Estrogen-only hormone replacement therapy is associated with an increased risk of endometrial hyperplasia and endometrial cancer at all doses when taken in women with an intact uterus. The reported endometrial cancer risk among unopposed estrogen users is about 2- to 12-times greater than in non-users, and appears dependent on duration of treatment and on estrogen dose. Most studies show no significant increased risk associated with use of estrogens for less than 1 year. The greatest risk appears associated with prolonged use, with increased risks of 15-to 24-fold for 5 to 10 years or more, and this risk has been shown to persist for at least 8 to 15 years after estrogen therapy is discontinued. With concurrent progestin use (cyclically or continuously) or concurrent bazedoxifene use, the incidence of endometrial hyperplasia due to estrogen therapy is estimated to be 1% or less.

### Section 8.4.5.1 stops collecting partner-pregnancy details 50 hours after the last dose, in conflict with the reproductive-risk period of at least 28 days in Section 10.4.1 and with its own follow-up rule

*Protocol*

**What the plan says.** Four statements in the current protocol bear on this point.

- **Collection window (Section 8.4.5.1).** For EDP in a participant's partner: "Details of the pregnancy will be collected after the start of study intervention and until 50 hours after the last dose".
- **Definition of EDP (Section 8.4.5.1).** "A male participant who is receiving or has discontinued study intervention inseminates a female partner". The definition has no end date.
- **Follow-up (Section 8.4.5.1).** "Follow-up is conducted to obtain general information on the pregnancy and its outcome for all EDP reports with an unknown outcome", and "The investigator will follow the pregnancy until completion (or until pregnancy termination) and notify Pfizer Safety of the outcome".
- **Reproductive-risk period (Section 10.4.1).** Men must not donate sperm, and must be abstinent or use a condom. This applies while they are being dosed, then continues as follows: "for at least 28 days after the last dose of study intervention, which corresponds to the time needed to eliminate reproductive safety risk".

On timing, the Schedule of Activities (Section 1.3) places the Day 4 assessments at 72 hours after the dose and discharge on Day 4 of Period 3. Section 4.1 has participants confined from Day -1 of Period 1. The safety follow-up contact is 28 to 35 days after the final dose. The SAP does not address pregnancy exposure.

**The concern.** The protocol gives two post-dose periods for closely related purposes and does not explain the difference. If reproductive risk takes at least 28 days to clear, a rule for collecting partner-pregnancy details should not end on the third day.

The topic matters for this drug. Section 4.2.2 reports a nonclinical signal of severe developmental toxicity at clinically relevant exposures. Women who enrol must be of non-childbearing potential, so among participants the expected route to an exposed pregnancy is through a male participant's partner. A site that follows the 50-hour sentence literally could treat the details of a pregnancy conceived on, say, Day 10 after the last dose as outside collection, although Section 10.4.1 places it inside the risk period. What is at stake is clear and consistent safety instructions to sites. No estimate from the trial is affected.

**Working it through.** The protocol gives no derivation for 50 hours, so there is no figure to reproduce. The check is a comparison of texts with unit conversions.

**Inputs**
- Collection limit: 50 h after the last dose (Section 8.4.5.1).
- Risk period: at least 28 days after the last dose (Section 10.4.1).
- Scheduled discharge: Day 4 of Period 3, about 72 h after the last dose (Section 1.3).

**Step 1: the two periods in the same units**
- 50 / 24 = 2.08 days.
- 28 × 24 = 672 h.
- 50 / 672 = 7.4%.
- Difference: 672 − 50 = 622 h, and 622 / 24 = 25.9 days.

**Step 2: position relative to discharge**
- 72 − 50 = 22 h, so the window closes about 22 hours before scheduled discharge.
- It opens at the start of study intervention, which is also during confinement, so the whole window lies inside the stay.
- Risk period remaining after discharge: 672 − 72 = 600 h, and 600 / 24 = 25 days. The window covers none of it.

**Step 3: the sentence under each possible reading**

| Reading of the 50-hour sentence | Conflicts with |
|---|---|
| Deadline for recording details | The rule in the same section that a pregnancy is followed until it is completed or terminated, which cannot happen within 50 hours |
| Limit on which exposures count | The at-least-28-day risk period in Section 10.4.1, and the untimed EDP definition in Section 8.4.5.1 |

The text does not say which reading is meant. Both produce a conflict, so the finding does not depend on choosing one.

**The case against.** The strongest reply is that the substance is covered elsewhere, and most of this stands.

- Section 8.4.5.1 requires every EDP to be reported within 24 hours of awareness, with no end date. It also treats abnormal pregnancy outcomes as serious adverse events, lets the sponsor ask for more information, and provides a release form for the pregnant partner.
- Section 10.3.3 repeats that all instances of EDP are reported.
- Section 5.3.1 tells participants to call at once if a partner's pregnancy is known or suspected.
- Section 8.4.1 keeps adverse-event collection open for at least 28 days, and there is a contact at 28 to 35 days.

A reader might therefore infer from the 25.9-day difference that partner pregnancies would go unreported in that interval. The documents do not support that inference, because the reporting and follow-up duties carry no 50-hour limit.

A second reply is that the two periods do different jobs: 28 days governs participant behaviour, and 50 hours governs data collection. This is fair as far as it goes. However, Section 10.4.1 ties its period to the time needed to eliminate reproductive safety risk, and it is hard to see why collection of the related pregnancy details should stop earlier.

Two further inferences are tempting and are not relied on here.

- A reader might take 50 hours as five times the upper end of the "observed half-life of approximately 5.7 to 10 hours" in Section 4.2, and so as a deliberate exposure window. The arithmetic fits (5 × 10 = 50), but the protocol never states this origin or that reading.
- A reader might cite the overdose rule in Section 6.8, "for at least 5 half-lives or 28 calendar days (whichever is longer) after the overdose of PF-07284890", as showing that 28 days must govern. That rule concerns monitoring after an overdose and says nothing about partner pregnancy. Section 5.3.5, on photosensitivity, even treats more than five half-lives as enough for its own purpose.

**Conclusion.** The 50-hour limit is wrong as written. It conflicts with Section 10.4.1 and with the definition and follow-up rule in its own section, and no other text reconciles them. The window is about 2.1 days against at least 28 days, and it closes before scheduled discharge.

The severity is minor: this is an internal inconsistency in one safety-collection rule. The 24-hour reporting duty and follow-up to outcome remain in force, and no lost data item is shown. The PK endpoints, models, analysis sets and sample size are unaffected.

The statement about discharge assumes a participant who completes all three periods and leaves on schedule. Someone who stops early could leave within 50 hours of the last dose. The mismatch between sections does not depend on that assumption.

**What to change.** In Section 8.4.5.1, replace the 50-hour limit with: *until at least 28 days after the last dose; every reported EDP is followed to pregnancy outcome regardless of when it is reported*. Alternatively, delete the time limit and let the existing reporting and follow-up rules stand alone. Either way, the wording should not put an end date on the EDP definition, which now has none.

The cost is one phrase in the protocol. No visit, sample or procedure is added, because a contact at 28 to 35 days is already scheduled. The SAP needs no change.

The most important randomized clinical trial providing information about breast cancer in estrogen-alone users is the Womens Health Initiative (WHI) study. In the WHI estrogen-alone substudy, after an average follow-up of 7.1 years, daily estrogen monotherapy was not associated with an increased risk of invasive breast cancer [relative risk (RR) 0.80]. The most important randomized clinical trial providing information about breast cancer in patients taking combined estrogen-progestin HRT regimens is the WHI study. After a mean follow-up of 5.6 years, the WHI estrogen-progestin substudy reported an increased risk of invasive breast cancer in women who took daily estrogen-progestin vs. placebo. In this substudy, prior use of estrogen-alone or estrogen-progestin therapy was reported by 26% of the women. The relative risk of invasive breast cancer was 1.24, and the absolute risk was 41 vs. 33 cases per 10,000 women-years, for estrogen-progestin compared with placebo. Among women who reported prior use of hormone therapy, the relative risk of invasive breast cancer was 1.86, and the absolute risk was 46 vs. 25 cases per 10,000 women-years for estrogen-progestin vs. placebo. Among women who reported no prior use of hormone therapy, the relative risk of invasive breast cancer was 1.09, and the absolute risk was 40 vs. 36 cases per 10,000 women-years for estrogen-progestin compared with placebo. In the same WHI substudy, invasive breast cancers were larger, were more likely to be node positive, and were diagnosed at a more advanced stage in the combined HRT group compared with the placebo group. Metastatic disease was rare, with no apparent difference between the 2 groups. Other prognostic factors, such as histologic subtype, grade and hormone receptor status did not differ between the 2 groups. Consistent with the WHI clinical trial, observational studies have also reported an increased risk of breast cancer for estrogen-progestin HRT, and a smaller increased risk for unopposed estrogen therapy, after several years of use. The risk increased with duration of use, and appeared to return to baseline over about 5 years after stopping treatment (only the observational studies have substantial data on risk after stopping). Observational studies also suggest that the risk of breast cancer was greater, and became apparent earlier, with combined HRT as compared to estrogen-alone therapy. These studies have not found significant variation in the risk of breast cancer among different estrogen-progestin HRT combinations, doses, or routes of administration. Micronized progesterone may be associated with a lower risk of breast cancer compared to synthetic progestins, at least with short-term treatment; however, further research is needed.